How Do Refund Advances Work?
In return for preparing your taxes, the tax preparation service loans you the money thru a third-party bank. Loan fund options vary among tax preparers and include a prepaid card, paper check and direct deposit. Some preparers may offer a refund transfer account, which is a bank account in your name.
If your total refund is more than the amount of your refund advance loan, when the IRS sends the full refund amount, the preparer keeps the amount of your loan and gives you the difference on your prepaid card or as a direct deposit. Most preparers will take the cost of preparing your taxes out of the refund advance amount. So the actual amount you receive will be the loan minus the cost of preparing your taxes.
Funds are typically available on a prepaid card within 24 hours of filing your taxes. For those who chose direct deposit, funds can take one to five business days to be available in your account.
According to the IRS 90% of returns done using electronic filing, called efiling, are processed in three weeks. Paper returns that are mailed in take from six to eight weeks. The sooner you file, of course, the faster you’re likely to get your refund. So, a refund advance loan can net you some money in-hand sooner than later. If you want to use a preparation service anyway, and you ensure the your refund advance loan has a 0% APR and no fee, you can come out ahead financially.
Pros and Cons of Refund Advance Loans
A search for information on tax refund advance loans reveals a lot of different—and often conflicting—information and opinions. It’s important to know that these loans have changed in recent years. Historically, the loans came with high fees and interest charges. Loans were also granted against what the taxpayer thought his/her refund might be. This left some people with a loan for more than the refund amount and without a ready way to repay the loan.
With newer no-fee loans with 0% APR, the cons of these loans have largely been eliminated. But, if you pick an option that includes interest or a fee, be sure you’re prepared to give up money in exchange for access to some funds sooner than later.
Pros of an Instant Refund
- A refund advance loan gets you access to money faster. That may only be three weeks faster, but if you need money now, you can get it.
- A no-fee 0% APR refund advance ensures you won’t pay anything beyond the cost of tax preparation for your loan.
- If you want or need a tax preparer’s help preparing your taxes, you can get your refund advance as part of the same process and you’ll know exactly how much of a refund you have to take a loan against.
- Using a tax preparer can help ensure you get the largest refund possible.
- Using a preparer can let you use your refund to pay for your tax preparation fees, so you don’t have to make a separate payment.
- Getting a refund advance won’t affect your credit score. Most companies that offer refund advance loans don’t even check your credit score before granting you a loan.
Cons of an Instant Refund
- You can’t get a loan for your full refund. You can get a loan of a portion of your refund, typically a set dollar amount. For example, H&R Block offers refund advances of $500, $750, $1,250 and $3,000. If you want a $600 loan, too bad. You often have to apply or prequalify for the loan before finding out how much of a loan you can get.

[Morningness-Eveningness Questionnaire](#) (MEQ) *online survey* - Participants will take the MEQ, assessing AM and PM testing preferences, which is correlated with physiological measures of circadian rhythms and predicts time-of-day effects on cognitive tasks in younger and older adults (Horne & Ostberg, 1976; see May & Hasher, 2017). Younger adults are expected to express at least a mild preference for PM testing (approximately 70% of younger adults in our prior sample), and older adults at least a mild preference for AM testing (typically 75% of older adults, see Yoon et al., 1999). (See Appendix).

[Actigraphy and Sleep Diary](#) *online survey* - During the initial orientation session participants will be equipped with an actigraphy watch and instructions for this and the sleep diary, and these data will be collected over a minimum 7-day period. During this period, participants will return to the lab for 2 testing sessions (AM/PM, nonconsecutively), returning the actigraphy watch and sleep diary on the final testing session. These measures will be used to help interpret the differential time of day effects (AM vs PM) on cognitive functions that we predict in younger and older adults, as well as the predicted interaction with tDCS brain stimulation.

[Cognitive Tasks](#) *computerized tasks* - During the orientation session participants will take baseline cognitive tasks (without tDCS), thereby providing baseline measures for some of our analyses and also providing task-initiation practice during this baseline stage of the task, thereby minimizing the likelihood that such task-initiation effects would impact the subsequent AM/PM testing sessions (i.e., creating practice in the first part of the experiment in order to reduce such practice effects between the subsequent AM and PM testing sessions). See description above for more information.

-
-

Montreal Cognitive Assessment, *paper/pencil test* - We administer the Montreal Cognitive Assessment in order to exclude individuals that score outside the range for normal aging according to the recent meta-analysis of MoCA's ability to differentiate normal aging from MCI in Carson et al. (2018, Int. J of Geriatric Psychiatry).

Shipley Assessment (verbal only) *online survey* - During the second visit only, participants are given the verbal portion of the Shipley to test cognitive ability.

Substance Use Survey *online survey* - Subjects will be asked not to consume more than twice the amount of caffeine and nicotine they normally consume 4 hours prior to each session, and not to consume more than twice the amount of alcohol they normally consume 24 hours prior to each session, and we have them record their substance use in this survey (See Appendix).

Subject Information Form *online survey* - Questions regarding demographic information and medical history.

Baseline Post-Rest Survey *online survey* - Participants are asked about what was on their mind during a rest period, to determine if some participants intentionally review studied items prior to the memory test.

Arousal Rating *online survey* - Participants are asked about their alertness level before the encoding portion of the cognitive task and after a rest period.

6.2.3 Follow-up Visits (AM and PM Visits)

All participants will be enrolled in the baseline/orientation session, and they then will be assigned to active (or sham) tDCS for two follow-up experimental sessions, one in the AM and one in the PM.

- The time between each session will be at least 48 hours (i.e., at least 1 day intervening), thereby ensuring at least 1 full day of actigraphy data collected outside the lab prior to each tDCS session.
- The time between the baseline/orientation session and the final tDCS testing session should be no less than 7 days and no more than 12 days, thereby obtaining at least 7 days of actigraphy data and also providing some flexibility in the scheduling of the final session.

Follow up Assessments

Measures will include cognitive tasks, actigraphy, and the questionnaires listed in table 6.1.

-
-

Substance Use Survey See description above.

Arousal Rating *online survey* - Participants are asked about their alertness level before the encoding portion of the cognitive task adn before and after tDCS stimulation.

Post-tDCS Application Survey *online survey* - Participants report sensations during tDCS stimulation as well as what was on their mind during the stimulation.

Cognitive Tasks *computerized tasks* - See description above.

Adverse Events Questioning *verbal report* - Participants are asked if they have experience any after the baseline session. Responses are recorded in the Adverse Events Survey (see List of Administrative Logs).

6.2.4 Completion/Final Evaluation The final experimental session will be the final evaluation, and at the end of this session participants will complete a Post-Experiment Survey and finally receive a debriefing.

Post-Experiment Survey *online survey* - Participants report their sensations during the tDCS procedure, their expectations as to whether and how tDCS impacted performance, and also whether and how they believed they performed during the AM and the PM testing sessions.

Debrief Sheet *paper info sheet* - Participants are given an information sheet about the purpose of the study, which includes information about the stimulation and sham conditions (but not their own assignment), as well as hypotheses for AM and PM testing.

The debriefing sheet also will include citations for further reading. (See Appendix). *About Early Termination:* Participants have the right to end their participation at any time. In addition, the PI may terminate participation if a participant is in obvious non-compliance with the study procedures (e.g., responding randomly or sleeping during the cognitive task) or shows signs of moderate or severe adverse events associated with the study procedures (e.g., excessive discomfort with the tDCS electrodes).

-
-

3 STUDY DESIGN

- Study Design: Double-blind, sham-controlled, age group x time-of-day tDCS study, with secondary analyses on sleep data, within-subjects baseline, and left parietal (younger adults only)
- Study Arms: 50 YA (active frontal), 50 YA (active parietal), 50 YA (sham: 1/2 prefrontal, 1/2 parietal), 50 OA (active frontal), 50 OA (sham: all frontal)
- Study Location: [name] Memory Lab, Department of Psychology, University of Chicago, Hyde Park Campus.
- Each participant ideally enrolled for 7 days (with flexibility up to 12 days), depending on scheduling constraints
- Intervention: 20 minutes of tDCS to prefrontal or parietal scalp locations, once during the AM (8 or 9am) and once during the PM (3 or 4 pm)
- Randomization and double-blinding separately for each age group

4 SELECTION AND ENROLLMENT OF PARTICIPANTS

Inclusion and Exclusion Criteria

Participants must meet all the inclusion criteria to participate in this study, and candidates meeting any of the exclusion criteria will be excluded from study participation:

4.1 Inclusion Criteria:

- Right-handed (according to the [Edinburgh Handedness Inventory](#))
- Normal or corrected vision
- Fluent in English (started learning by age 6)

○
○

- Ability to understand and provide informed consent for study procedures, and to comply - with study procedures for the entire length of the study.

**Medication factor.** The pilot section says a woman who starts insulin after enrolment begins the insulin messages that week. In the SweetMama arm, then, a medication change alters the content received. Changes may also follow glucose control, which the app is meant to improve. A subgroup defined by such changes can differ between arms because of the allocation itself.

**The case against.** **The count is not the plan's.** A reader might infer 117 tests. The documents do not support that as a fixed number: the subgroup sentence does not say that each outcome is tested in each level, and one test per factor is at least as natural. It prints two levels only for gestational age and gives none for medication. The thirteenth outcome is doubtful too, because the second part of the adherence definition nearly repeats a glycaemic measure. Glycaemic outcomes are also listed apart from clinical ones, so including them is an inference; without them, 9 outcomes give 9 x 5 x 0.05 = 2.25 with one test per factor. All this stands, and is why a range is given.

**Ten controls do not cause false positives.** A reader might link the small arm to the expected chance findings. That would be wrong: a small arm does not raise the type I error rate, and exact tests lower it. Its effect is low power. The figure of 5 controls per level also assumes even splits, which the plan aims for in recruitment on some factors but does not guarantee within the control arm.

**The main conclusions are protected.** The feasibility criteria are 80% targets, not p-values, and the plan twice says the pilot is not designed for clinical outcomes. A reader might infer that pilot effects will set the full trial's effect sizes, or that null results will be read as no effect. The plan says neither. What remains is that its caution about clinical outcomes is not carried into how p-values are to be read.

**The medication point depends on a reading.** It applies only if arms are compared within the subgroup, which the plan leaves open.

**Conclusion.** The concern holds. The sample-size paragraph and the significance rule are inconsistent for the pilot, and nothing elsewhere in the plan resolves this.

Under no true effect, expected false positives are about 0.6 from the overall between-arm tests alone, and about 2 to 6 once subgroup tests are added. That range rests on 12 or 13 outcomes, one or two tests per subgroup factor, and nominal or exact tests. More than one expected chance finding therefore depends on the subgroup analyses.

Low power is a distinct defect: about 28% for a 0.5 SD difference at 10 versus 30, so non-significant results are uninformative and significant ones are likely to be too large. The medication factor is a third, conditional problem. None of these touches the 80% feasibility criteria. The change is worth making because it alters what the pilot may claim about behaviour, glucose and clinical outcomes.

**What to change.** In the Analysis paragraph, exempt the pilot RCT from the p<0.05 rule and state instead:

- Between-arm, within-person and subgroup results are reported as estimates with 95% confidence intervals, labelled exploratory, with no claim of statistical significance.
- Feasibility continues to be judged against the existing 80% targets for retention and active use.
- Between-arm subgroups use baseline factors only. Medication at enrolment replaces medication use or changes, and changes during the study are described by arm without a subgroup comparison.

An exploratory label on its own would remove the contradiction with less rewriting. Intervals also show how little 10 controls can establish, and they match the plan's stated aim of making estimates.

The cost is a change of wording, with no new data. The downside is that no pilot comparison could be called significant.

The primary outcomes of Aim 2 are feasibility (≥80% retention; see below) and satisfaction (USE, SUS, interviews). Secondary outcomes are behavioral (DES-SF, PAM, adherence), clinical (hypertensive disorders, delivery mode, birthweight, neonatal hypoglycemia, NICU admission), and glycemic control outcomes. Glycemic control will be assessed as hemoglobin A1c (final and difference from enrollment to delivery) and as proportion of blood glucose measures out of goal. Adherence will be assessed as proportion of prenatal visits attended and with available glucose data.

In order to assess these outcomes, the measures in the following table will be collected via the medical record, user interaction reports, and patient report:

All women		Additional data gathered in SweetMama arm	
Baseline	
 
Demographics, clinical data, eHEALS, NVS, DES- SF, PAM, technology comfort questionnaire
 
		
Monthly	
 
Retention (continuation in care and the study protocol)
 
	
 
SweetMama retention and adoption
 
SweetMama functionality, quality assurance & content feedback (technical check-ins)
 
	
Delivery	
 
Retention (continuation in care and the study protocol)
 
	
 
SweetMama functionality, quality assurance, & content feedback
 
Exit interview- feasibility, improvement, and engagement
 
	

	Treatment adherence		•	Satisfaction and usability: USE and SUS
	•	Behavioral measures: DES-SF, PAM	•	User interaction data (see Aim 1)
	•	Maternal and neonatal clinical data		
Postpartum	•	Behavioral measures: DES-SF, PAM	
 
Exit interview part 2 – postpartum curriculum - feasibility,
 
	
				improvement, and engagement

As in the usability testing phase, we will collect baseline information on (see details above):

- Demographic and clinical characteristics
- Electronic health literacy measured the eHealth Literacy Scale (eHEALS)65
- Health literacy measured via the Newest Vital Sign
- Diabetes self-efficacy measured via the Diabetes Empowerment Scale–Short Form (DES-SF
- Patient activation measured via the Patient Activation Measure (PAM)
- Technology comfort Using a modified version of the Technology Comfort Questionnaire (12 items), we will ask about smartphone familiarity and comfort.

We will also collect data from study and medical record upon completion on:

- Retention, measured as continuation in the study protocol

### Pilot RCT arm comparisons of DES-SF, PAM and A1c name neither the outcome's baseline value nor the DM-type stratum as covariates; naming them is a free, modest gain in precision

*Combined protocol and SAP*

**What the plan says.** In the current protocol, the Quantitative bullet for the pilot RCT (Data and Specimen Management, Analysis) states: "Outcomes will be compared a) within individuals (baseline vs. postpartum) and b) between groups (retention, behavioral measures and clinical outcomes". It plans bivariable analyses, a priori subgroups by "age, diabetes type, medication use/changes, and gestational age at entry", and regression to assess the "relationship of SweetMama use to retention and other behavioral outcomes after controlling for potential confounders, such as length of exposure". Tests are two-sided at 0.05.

- Your total income tax refund has to be a higher dollar amount than your loan. For example, to get a $3,250 refund advance loan from Liberty Tax, your refund has to be at least $5,095.
- If your return is complicated, the cost of using a tax preparer may be more than the amount of your refund loan. For instance if you quality for a $200 refund advance and the cost of preparing your tax return is $250, you won’t benefit from or be able to take advantage of one of these loans.
- If your return is simple, you may be better off preparing it yourself, file for free, and wait three or so weeks to get your money.
- You run a risk if you get a loan against an anticipated refund amount—calculated before your return is complete—or solely based on your W-2, because your actual refund may be lower than you plan on. This can leave you paying interest at an APR of 35% or more. Do your homework and ensure you get a no-fee 0% APR advance.
- Some advance refund loans may charge added costs if your refund is late. Be sure and pick a loan provider who won’t charge extra if Uncle Sam is late with your refund.
- The IRS isn’t accepting returns until January 29, 2019, so the soonest you can get a refund advance from most services will be a January 30, 2019. Others will give you the loan as soon as their refund advance service is open for the tax season.
- There’s a chance the IRS might deny your return. Ask the refund advance service what happens if your income tax return is denied. Your chances of denial will be lower if you use a preparer, but if you don’t, you may be taking a risk if you have a loan and then your return is denied.
A refund advance loan can be a great way to get some fast cash. Do your homework though and know what you’re getting into and what the terms and consequences are before you commit to one this tax season.